The United States is working to fulfill several specific requests from Israel for military assistance in the wake of the attack by Hamas on Saturday, Secretary of State Antony Blinken said on NBC’s “Meet the Press” program on Sunday morning.
Mr. Blinken said that the Israeli government had “asked for some specific additional assistance” as the country gears up for what Prime Minister Benjamin Netanyahu has warned will likely be a prolonged conflict.
Mr. Blinken declined to provide additional details about specific weapons systems that might be provided to Israel in the near future.
White House officials said President Biden told Mr. Netanyahu in a call on Sunday that military assistance is on its way to Israel and more will follow in the days ahead. In the latest call between the two leaders, Mr. Biden “discussed the taking of hostages by Hamas terrorists, including entire families, the elderly, and young children,” according to a readout of the call by the White House.
“The president emphasized that there is no justification whatsoever for terrorism, and all countries must stand united in the face of such brutal atrocities,” according to the White House.
The United States already provides Israel more than $3 billion in military assistance every year, and Mr. Blinken said that much of the equipment from that funding is already “in the pipeline” to be sent to Israel.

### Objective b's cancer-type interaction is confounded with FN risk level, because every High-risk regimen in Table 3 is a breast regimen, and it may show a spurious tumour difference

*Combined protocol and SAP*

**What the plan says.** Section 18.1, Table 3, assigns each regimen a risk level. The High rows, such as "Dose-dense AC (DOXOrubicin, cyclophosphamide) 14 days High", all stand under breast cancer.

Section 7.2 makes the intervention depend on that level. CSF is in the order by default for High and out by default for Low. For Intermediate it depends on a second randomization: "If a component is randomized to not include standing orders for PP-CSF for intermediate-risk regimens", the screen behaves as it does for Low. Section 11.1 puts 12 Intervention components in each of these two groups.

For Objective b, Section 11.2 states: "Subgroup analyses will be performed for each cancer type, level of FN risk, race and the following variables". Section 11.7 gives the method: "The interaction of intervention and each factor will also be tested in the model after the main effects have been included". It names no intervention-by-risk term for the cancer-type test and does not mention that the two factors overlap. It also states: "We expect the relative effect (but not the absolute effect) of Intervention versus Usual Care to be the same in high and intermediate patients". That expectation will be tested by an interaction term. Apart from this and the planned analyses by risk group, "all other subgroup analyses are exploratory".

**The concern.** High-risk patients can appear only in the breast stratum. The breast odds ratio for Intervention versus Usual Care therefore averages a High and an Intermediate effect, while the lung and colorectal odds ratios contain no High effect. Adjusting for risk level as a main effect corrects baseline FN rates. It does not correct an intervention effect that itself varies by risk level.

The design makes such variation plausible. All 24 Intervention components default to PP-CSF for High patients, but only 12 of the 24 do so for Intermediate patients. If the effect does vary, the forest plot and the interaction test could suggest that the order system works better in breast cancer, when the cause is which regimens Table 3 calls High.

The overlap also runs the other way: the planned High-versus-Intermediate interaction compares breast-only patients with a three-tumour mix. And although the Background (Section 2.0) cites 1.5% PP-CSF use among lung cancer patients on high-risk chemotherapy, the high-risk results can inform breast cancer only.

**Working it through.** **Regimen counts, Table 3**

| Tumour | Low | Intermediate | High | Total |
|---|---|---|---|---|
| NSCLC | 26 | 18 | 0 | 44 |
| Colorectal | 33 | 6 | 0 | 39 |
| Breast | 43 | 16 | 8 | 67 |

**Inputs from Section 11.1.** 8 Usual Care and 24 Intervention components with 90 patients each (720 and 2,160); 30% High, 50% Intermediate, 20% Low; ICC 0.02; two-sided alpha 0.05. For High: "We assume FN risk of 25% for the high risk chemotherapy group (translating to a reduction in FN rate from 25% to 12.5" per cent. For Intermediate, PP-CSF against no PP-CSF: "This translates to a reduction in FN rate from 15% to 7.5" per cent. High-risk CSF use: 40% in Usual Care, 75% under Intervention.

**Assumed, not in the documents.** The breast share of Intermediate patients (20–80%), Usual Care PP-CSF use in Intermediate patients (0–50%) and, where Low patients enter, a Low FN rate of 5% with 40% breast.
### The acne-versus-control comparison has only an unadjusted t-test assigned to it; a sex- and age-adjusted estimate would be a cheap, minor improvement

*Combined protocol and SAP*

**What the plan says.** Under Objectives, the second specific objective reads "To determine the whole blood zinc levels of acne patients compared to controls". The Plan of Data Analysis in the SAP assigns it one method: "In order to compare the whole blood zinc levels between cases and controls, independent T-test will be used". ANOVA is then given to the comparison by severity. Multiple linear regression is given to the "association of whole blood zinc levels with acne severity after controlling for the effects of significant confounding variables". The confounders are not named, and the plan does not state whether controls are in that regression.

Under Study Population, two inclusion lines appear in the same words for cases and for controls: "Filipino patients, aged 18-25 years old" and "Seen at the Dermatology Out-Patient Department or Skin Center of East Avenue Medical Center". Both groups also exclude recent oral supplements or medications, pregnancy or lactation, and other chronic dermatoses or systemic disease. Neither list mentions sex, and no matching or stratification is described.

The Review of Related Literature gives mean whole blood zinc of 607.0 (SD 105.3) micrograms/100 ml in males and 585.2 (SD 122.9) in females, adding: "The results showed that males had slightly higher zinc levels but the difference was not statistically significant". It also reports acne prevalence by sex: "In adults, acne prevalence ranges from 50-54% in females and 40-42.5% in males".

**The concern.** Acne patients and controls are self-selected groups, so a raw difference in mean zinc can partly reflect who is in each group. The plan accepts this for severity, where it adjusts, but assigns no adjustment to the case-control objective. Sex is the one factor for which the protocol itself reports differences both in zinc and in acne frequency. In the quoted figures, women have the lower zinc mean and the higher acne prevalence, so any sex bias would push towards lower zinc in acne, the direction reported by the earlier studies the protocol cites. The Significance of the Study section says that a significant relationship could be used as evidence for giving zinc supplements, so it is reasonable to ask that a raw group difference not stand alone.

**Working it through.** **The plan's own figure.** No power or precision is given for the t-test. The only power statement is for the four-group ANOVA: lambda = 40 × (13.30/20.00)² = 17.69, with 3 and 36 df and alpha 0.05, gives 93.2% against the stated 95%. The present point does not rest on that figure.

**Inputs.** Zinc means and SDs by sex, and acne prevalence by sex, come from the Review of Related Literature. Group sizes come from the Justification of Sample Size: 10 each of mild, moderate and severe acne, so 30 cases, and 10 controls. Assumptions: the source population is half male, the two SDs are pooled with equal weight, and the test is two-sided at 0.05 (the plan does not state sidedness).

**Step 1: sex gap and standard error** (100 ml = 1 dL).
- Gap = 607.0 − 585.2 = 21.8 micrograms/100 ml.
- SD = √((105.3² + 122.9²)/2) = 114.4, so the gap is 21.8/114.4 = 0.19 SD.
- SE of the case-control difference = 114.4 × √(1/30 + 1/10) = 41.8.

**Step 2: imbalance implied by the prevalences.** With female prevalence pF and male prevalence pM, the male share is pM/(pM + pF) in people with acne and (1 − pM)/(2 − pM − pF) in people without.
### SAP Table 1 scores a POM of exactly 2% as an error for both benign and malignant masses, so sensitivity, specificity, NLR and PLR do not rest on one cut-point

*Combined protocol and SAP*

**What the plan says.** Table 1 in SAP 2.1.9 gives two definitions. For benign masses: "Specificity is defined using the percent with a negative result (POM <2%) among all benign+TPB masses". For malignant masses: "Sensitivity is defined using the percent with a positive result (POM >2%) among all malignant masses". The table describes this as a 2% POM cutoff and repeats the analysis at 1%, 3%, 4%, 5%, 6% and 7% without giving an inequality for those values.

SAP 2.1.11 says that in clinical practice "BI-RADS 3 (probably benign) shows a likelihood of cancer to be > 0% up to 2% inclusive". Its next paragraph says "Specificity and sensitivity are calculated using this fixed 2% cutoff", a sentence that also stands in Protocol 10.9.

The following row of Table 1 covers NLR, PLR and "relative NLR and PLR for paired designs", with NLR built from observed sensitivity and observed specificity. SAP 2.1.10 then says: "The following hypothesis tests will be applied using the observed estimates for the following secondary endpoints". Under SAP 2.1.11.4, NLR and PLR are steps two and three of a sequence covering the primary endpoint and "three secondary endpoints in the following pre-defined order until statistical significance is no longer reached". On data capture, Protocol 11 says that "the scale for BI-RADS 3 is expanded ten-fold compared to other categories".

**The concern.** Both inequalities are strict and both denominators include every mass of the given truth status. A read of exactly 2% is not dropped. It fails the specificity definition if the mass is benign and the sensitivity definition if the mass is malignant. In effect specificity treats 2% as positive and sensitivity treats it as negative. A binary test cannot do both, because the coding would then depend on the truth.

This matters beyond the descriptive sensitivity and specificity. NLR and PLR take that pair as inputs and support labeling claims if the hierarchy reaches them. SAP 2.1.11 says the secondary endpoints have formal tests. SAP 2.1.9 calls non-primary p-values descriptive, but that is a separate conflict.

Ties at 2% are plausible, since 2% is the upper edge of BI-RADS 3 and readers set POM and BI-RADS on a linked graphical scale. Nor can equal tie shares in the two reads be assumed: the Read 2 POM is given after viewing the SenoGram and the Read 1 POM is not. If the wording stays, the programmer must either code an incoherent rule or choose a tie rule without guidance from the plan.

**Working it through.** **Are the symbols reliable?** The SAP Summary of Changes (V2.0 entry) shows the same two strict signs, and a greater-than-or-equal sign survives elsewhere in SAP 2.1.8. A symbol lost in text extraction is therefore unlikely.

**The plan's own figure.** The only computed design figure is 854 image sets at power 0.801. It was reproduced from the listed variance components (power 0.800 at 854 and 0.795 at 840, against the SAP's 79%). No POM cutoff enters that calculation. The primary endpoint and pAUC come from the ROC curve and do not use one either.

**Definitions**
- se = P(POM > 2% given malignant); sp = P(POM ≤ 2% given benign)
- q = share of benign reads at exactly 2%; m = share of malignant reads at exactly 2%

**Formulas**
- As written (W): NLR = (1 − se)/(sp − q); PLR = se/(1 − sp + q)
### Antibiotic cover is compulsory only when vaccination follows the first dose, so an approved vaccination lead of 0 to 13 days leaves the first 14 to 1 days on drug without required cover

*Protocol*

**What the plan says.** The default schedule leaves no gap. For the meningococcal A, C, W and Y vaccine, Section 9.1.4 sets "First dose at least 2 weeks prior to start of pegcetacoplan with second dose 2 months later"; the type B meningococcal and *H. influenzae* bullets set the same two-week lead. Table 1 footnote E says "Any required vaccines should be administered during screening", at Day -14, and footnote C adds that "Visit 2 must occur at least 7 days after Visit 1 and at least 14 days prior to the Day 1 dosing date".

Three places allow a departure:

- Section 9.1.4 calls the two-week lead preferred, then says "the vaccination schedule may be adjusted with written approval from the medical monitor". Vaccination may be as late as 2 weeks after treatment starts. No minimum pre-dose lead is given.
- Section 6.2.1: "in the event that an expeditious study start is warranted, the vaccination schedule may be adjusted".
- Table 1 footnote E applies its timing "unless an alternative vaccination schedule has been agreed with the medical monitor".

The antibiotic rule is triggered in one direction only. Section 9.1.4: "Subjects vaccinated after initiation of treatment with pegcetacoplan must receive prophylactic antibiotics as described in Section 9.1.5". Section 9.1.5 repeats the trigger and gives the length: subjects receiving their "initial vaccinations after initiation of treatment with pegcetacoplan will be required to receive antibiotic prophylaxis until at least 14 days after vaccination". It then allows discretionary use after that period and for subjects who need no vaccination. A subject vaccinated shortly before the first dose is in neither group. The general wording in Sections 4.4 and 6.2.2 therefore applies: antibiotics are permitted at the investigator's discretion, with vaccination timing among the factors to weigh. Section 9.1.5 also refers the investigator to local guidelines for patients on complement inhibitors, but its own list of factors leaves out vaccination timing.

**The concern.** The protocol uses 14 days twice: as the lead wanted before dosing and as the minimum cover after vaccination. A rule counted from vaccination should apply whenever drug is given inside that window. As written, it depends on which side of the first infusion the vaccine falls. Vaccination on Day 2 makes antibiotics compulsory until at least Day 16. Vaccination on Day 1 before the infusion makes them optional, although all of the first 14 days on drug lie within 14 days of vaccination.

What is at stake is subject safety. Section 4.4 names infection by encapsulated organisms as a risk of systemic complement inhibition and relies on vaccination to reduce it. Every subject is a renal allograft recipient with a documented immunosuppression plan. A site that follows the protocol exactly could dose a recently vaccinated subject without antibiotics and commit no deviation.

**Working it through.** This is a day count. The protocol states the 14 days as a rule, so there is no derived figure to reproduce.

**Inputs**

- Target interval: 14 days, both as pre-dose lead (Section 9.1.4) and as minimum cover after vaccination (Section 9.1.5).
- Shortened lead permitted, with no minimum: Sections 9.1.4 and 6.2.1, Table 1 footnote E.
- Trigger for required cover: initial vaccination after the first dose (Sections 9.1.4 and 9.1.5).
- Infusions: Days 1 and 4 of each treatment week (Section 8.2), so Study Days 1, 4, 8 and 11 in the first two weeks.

There are also six pre-positioned stockpiles of American ammunition and arms in locations throughout Israel, according to military officials, that are designated for use by Israel in case of an emergency or for a military operation in the area by the United States. The six stockpiles include a total of about $2 billion in material, and both countries would have to sign off on their use.
Officials for the National Security Council declined to say whether the use of those stockpiles is under consideration.
In the longer term, American lawmakers on both sides of the aisle said Sunday that they hoped Republicans could resolve their leadership struggle and select a House speaker so that Congress can act on further funding for Israel if needed.
“Given the situation in the Middle East with one of our closest allies in the world, it is critical that we bring this to a close expeditiously,” Representative Mike Lawler, Republican of New York, said on CNN’s “State of the Union” program.